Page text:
Will Australia’s National Disability Insurance Scheme (NDIS) become the new VET FEE-HELP? Professor John Hewson, former national Liberal Opposition Leader, doesn’t refer to VET FEE-HELP, but his article in the Sydney Morning Herald (24 May 2018) makes clear his distaste for “a profit-seeking private sector keen to game the system” and tap into the Commonwealth Government’s “rivers of gold”, to come from NDIS.
Think pink batts and primary school construction programs, both of which Professor Hewson uses as examples as how not to run government programs.
Professor Hewson writes:
“The private sector rush is now on to get involved with the NDIS and home care packages. Again the capacity of depleted departments to handle the dramatic increases in numbers of people wanting to register is inadequate…. NDIS [costs will increase] … to more than $21 billion …. The number of people identified as having a disability is expected to quadruple.”
“With the NDIS, part of the rush is to register as a disability service provider. The registration process has been described to me as merely ‘tick and flick’. Not surprisingly, the number of providers is also expected to quadruple, into tens of thousands.”
“It seems that the private sector rush to get some sort of registration/accreditation for these and other programs is driven by a desire to either access the government’s “rivers of gold” directly and/or develop a fee-based service or consultancy business that in some cases will exploit the vulnerable.”
“If you had any doubt as to the private sector’s desire to be part of the defence gravy train, just stand at the baggage collection area at Canberra airport and note the dominance of large illuminated billboards advertising global defence contractors.”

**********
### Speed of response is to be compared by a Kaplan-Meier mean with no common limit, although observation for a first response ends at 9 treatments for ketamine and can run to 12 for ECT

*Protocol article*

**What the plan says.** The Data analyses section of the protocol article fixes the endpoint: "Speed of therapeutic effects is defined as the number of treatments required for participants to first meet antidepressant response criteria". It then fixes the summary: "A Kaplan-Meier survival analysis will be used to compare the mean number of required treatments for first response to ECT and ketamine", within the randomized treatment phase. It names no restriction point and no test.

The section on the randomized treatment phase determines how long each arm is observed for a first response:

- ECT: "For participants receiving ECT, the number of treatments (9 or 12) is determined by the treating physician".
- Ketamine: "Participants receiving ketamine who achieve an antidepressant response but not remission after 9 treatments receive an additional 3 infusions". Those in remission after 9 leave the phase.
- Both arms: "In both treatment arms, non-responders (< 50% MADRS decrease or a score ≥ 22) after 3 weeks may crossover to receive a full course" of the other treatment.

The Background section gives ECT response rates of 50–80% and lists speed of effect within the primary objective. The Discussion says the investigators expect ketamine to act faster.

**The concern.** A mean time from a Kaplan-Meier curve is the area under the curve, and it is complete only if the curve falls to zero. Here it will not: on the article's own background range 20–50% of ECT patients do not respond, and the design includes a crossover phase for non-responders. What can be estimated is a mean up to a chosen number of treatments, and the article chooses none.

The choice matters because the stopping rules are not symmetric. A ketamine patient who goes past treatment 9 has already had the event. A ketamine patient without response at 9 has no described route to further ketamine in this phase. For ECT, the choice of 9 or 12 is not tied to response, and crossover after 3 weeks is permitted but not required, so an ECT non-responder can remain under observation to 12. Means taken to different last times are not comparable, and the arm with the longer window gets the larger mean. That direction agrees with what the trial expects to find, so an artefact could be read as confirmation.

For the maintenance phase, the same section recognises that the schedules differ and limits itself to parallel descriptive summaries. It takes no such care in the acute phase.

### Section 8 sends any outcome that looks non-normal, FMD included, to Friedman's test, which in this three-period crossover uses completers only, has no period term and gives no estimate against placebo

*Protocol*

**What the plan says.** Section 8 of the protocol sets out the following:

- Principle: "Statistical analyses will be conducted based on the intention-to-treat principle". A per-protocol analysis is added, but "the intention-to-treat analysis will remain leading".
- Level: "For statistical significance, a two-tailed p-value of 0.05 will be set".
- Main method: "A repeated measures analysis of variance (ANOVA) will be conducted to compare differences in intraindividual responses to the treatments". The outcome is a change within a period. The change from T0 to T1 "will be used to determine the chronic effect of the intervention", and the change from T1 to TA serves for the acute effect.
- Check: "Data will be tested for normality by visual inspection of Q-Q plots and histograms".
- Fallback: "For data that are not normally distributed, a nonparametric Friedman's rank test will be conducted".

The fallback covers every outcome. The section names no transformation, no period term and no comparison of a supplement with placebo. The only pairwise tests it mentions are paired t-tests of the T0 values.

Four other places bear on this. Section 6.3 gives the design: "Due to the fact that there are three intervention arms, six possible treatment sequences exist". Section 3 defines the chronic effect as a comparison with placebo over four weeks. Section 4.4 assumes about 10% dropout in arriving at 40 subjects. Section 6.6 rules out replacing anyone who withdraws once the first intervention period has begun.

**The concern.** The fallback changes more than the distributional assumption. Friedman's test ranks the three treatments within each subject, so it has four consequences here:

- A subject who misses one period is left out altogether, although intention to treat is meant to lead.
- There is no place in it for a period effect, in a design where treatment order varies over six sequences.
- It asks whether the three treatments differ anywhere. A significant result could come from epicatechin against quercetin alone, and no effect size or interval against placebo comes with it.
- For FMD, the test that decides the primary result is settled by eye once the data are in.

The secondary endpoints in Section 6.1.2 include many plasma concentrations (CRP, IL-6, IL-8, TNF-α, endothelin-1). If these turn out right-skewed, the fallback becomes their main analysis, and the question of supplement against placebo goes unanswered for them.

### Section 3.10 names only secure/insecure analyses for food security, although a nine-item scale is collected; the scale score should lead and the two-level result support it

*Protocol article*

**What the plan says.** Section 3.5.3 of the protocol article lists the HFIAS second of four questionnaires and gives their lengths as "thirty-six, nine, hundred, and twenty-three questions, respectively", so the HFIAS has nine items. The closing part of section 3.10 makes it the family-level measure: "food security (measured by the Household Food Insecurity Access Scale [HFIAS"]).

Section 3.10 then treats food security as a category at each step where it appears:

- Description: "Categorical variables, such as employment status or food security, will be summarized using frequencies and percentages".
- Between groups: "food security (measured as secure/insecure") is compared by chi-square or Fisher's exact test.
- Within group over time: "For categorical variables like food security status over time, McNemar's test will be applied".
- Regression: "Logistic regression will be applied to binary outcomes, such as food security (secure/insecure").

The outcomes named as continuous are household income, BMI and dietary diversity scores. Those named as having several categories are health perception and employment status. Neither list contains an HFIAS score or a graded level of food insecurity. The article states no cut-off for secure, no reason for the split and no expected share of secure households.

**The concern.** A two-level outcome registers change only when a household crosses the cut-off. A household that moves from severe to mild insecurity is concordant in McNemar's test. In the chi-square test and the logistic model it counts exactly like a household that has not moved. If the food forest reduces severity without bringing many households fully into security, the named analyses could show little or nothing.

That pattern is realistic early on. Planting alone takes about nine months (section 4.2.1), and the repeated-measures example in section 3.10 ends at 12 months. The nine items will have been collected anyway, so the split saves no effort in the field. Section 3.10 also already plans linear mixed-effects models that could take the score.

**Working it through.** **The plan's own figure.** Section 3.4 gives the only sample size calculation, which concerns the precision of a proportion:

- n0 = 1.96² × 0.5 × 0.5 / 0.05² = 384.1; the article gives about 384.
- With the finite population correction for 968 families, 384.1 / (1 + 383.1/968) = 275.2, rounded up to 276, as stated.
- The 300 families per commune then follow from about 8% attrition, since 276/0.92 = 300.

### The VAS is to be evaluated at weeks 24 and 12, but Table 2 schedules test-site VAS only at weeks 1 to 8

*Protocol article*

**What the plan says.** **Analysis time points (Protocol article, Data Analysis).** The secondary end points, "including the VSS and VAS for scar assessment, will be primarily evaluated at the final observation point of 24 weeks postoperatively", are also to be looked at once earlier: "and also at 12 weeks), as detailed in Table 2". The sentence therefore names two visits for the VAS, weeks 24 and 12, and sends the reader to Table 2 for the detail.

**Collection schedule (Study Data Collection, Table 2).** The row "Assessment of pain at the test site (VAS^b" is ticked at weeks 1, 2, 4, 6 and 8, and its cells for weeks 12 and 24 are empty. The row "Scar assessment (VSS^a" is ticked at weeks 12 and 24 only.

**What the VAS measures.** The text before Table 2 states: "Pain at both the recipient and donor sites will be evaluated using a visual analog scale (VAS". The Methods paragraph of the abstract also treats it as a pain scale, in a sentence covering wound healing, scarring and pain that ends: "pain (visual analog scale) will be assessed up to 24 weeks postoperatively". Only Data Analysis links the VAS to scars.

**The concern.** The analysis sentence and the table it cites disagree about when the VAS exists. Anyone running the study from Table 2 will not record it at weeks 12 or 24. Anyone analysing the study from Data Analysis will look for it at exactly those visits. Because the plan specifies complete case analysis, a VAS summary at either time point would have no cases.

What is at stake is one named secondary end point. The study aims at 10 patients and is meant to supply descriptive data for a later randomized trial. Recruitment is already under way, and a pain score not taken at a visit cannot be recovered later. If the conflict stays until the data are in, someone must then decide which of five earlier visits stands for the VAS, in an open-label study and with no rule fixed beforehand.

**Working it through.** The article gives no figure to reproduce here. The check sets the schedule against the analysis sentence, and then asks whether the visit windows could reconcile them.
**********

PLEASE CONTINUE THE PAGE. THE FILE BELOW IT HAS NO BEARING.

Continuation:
“Australia cannot afford another large government spending program going wrong, particularly one that attempts to assist vulnerable and disadvantaged Australians. VET FEE-HELP has already damaged Australian VET’s reputation for years. It was a program badly set up, badly managed and let to run way too long,” said Dr Don Perlgut, CEO of Community Colleges Australia.
“Professor Hewson’s warning about how the private for-profit sector has its eyes on the next government ‘rivers of gold’ must be taken seriously,” said Dr Perlgut.
“If you think the days of private sector rorting government programs are gone, think again. Australia’s Tertiary Education Quality and Standards Agency (TEQSA) has been given an increase in funds - from $21,233,000 in 2017/18 to $26,961,000 in 2018/19 - to cope with the increased numbers of non-university institutions that are applying for higher education status, The Australian tells us,” said Dr Perlgut.
“Although we applaud additional resources for TEQSA as the tertiary education regulator, this is NOT good news, because it indicates the continuation of a concerted and systematic push by the for-profit higher education sector to gain market share in Australian university education by accessing government-supplied loans,” said Dr Perlgut.
“What can VET FEE-HELP, pink batts and primary school facilities funding all tell us? Rushed Commonwealth Government funding programs – especially to the private for-profit sector – is open to abuse,” said Dr Perlgut.
Postscript on 30 June 2018: The Sydney Morning Herald reported today ("Shamed out of day care, companies set their sights on NDIS billions") that, "Family day-care operators whose businesses were found to be fraudulent or unsafe are now targeting the $22 billion National Disability Insurance Scheme in new ventures." This reinforces the warning made by Dr John Hewson in May (see above). "The government is now rolling out a $209 million Quality and Safeguards Commission, an independent statutory body set to begin work in NSW and South Australia next month and all states by mid-2020," the article reports.